No meal in Costa Rica can be considered complete without coffee brewed right at the table.  Costa Rican coffee is considered some of the best in the world, and even though bananas have surpassed it as the main cash crop, it is still an integral part of the economy.

If you look closely behind the chorreador you can see a few of the weird mannequins.

Our server brought us a chorreador, which is an ingeniously simple coffee maker that drip filters the brew through what looks more or less like a sock.

Luckily, the results tasted nothing like it had been filtered through any footwear.

This was high on the list of the best java we had ever encountered.

Which was without a doubt perfectly Pura Vida.

See all of our adventures in Costa Rica.

David & Veronica, GypsyNester.com

GypsyNesting in Your Own Backyard

As much as we love our GypsyNester lifestyle, we understand that chucking it all and hitting the highway is not something everybody can do. Many of us have ties that can make it difficult — if not impossible — to pull that off. With that in mind, we like to periodically point out that there are plenty of great GypsyNesting opportunities right in your own backyard.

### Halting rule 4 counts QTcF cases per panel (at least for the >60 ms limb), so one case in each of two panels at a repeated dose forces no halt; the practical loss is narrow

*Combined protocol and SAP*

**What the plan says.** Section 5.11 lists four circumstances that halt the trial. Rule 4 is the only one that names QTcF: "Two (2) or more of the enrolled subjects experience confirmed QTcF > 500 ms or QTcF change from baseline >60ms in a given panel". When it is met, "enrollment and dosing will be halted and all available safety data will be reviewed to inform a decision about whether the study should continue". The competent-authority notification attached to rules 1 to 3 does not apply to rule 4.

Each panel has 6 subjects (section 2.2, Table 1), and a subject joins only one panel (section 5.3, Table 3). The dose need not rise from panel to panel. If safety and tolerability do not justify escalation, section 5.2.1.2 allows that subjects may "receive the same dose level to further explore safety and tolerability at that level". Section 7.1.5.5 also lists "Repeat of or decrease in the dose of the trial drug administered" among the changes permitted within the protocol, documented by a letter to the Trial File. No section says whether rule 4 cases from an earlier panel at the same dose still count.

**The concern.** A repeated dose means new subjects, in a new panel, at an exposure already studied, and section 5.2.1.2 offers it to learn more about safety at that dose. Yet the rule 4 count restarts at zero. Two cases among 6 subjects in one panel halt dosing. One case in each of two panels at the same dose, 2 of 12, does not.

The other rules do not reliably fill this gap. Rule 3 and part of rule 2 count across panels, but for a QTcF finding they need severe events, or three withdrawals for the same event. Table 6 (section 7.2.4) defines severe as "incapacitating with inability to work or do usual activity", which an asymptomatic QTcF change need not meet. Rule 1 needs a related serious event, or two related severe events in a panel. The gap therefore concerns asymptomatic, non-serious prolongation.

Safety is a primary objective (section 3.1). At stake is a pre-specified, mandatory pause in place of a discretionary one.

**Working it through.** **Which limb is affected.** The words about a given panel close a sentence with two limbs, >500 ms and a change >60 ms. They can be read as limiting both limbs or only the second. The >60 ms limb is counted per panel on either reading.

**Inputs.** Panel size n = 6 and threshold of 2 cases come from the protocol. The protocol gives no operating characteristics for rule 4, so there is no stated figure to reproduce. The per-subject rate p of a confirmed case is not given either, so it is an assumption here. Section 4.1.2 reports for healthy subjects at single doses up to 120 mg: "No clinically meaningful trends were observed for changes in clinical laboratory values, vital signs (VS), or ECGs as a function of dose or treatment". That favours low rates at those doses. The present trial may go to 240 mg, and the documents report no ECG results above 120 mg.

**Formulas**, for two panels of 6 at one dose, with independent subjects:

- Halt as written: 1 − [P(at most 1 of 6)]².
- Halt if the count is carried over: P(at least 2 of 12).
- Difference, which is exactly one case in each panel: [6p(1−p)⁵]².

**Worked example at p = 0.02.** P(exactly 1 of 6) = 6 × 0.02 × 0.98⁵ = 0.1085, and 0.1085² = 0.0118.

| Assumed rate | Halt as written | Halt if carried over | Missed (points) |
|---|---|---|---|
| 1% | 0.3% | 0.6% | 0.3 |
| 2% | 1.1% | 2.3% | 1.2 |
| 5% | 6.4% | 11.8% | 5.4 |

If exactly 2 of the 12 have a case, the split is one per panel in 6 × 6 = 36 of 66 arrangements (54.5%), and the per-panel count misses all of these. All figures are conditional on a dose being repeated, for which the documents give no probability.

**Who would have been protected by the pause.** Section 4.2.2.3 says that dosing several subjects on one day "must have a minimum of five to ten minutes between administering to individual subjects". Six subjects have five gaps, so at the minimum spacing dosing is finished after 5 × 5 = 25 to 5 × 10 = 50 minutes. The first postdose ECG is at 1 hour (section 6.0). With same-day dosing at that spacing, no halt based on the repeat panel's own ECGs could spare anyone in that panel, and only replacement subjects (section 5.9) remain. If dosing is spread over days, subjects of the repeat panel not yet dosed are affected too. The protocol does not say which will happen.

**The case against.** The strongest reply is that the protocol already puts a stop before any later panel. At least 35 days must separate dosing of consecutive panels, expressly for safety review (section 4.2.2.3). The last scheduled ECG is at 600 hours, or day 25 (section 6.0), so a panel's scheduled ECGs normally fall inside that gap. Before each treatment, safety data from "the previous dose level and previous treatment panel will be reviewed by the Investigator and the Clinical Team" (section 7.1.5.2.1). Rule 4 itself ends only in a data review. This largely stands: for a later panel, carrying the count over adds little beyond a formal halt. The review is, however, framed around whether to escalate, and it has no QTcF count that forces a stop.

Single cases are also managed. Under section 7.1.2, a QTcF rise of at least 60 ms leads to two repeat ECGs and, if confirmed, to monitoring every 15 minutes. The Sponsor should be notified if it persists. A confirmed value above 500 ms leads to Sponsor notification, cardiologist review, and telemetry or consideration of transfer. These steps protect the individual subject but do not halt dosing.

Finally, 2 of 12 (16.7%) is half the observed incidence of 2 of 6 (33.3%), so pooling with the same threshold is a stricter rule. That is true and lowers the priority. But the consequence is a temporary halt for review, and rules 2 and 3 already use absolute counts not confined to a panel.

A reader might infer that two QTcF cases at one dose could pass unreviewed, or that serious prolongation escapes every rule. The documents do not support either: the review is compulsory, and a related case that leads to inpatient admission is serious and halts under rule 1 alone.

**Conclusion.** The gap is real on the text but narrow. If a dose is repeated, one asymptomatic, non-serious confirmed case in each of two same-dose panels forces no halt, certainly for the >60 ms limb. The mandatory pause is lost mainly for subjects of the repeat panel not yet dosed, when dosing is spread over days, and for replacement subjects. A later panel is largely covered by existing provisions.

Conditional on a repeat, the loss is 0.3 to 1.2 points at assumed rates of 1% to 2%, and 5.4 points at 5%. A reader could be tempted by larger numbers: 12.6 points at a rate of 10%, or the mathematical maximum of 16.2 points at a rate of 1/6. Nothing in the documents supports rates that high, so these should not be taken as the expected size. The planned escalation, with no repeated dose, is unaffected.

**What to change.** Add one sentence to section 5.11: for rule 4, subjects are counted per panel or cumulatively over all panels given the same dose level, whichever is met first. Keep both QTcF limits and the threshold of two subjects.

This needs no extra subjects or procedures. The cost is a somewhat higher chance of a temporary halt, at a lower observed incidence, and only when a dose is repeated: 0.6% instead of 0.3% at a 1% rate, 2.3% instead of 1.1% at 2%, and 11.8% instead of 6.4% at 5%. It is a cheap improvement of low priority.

A plethora of possibilities are playing out nearby no matter where you call home. You just have to know where to look… CONTINUE READING >>

With the weather turning warm, everybody’s hearts start turning to thoughts of lust.  No, no, wanderlust, so we thought we would replay this post about how to getaway without going too far away.

As much as we love our GypsyNester lifestyle, we understand that chucking it all and hitting the highway is not something everybody can do.

Many of us have ties that can make it difficult — if not impossible — to pull that off.

With that in mind, we like to periodically point out that there are plenty of great GypsyNesting opportunities right in your own backyard.

A plethora of possibilities are playing out nearby no matter where you call home.

You just have to know where to look.

Watch for signs, look for fliers or peruse the local press. Check the newspaper’s Living or Entertainment sections or pick up the area’s free weekly “What’s Happening” type magazine.